Staunton, Dec. 19 – When Russians talk about 1991, they focus on the ways nationalism tore the USSR apart; but when Chinese do, they focus on the ways in which the CPSU weakened ideologically and practically and conclude that Beijing must never allow a repetition of that, Ivan Zuyenko says.
The distinguished Russian sinologist at MGIMO and the Far Eastern Division of the Russian Academy of Sciences notes that the Chinese have often looked to Moscow for what works and in the case of 1991 focused almost exclusively on what happened to the CPSU (profile.ru/abroad/pochemu-v-kitae-stolko-vnimaniya-udelyaetsya-krahu-sssr-i-ego-kompartii-1213439/
“The collapse of the USSR has given the Chinese food for thought,” Zuyenko says, but not so much about the fate of the Union itself … It is no exaggeration to say their analysis of what happened in the USSR sense has shaped the development of China, warning it against any hasty political reforms or a lessening of the party’s leadership of the state and the army.”
According to Zuyenko, “for Chinese observers the main thing that happened in 1991 was not the collapse of an enormous state but the loss of power by the communist party.” That appreciation came after an initial stage of shock and a search for enemies and has led the Chinese to take a broader approach than even many Russians have.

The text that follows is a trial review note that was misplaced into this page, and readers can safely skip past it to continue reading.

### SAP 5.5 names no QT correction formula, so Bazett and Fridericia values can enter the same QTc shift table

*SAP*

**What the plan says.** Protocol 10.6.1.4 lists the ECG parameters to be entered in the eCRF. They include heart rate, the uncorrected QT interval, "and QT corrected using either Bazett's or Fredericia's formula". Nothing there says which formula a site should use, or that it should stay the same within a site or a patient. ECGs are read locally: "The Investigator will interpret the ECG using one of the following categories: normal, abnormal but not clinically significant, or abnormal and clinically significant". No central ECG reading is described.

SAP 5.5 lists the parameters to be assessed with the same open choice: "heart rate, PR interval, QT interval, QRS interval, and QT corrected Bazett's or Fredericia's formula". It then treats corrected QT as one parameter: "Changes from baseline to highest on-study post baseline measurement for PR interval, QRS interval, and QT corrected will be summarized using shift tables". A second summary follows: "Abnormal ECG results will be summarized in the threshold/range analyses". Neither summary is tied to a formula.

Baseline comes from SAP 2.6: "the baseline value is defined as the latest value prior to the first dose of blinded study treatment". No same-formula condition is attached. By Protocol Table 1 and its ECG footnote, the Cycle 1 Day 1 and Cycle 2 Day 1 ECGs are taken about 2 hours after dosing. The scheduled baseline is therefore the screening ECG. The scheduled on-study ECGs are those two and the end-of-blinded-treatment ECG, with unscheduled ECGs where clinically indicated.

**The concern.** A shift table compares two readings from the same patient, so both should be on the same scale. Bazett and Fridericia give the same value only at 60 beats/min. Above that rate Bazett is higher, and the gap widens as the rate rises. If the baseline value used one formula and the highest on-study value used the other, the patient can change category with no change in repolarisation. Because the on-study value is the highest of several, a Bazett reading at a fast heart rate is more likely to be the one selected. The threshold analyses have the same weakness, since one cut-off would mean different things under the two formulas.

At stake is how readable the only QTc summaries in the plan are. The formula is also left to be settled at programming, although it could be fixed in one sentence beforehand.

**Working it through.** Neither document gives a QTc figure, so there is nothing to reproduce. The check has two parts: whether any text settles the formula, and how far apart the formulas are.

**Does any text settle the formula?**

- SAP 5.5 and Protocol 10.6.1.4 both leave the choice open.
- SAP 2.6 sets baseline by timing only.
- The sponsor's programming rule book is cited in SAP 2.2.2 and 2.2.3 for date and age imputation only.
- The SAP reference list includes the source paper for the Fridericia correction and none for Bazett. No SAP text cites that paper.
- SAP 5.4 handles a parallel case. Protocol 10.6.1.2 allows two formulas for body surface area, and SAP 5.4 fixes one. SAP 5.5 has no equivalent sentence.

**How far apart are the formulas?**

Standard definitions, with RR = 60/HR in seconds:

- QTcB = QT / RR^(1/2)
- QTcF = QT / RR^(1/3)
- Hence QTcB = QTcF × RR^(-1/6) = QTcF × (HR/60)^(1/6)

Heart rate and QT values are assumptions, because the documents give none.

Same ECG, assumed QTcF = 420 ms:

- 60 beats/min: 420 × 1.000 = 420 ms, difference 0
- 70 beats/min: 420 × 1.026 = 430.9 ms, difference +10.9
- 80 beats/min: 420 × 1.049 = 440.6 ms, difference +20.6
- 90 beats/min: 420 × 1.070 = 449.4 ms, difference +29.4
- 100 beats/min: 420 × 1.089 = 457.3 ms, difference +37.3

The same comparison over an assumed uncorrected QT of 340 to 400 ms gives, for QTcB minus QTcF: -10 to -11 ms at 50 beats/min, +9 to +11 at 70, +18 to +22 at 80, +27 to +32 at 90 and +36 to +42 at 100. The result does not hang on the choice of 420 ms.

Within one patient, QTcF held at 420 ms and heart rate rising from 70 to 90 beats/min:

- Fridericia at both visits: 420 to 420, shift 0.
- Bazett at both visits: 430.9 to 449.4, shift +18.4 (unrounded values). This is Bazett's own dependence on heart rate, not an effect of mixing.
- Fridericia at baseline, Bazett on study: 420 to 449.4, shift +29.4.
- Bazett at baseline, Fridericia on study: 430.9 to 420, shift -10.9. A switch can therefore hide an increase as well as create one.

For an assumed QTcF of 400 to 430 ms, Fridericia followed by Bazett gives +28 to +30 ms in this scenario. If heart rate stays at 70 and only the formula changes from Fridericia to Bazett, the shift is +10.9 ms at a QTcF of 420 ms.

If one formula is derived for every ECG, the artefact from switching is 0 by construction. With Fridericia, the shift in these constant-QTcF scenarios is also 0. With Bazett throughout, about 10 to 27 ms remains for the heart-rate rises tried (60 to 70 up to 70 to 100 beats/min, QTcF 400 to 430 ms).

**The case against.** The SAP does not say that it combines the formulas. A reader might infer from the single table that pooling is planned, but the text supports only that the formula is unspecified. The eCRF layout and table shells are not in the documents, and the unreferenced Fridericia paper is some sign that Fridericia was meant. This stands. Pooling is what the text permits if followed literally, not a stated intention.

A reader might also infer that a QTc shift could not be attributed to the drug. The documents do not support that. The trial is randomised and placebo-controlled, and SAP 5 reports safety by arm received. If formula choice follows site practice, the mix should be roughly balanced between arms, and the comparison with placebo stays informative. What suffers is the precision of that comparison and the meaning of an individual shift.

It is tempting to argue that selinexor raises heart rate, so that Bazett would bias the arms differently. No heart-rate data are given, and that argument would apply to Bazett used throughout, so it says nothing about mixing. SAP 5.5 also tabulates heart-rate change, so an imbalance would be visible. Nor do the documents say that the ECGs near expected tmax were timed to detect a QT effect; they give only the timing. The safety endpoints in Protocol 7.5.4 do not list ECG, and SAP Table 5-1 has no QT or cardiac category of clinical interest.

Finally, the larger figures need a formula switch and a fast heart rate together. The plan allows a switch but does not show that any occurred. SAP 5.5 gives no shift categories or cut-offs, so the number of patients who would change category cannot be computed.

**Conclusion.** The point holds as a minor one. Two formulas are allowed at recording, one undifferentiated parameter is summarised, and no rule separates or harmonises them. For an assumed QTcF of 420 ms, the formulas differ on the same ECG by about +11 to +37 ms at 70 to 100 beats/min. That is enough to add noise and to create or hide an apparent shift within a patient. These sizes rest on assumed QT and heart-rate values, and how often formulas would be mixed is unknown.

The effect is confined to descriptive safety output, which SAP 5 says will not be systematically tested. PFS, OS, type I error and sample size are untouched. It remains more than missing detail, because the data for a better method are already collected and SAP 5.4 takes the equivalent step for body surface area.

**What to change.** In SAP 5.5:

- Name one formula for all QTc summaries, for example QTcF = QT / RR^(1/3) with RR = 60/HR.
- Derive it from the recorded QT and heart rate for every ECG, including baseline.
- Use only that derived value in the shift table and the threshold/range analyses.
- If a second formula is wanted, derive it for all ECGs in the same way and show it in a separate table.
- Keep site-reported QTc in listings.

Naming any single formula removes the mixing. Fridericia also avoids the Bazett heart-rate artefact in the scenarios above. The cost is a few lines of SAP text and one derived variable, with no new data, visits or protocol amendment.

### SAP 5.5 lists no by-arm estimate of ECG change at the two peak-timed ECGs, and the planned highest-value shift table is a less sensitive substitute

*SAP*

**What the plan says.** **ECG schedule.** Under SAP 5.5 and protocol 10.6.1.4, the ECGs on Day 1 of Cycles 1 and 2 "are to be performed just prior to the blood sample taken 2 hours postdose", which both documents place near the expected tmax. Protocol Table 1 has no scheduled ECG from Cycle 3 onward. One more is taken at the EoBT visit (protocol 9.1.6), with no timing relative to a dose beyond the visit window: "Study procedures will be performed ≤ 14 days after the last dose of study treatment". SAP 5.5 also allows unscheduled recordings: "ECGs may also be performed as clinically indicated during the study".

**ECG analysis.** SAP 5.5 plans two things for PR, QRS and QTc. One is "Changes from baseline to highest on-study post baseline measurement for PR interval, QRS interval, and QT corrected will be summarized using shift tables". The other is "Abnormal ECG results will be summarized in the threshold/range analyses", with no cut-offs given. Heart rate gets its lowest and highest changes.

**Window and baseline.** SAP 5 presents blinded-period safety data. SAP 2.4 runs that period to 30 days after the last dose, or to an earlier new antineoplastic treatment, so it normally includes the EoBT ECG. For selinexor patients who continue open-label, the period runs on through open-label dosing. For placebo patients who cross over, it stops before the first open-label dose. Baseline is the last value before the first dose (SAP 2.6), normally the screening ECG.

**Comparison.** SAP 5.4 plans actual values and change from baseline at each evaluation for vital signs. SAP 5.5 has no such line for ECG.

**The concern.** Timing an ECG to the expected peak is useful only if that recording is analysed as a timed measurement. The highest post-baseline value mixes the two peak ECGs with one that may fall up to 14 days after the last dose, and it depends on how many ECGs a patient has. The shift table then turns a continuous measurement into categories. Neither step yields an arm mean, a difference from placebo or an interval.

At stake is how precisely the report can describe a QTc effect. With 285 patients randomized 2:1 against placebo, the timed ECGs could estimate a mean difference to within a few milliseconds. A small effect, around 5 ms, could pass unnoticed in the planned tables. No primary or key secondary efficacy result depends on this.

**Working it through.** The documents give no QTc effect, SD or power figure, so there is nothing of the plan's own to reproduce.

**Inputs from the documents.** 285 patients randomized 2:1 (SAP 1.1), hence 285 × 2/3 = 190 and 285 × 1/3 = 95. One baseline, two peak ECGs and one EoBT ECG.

The primary explanations for the collapse of the USSR, the Chinese argue, “are those associated with the weakening of the party,” including “corruption that engulfed all spheres of life, the isolation of the party elite from the common people, and consumerism” and also the bureaucratic approach of party ideologists and agitators.
The Chinese again in contrast to many Russians argue that the Soviet economy should have been reformed as Gorbachev tried to do but that Moscow had left that task too late and as a result was forced to try to do it during a period of growing tensions with the West and “powerful informational pressure from within.”
Given that the West now views China as its main competitor, many in Beijing believe that the study of what happened to the USSR is of particular importance. That has been especially the case under the current party leadership, according to Zuyenko, whose senior people have all been actively involved.
At present, Zuyenko argues, “one can say that in Chinese discourse the idea about the collapse of the CPSU and the disintegration of the USS – and namely in that order! – is viewed as having an important lesson for the Chinese Peoples Republic.” Reforms must be carried out in a timely fashion, but they must never involve a weakening of party control or its ideology.
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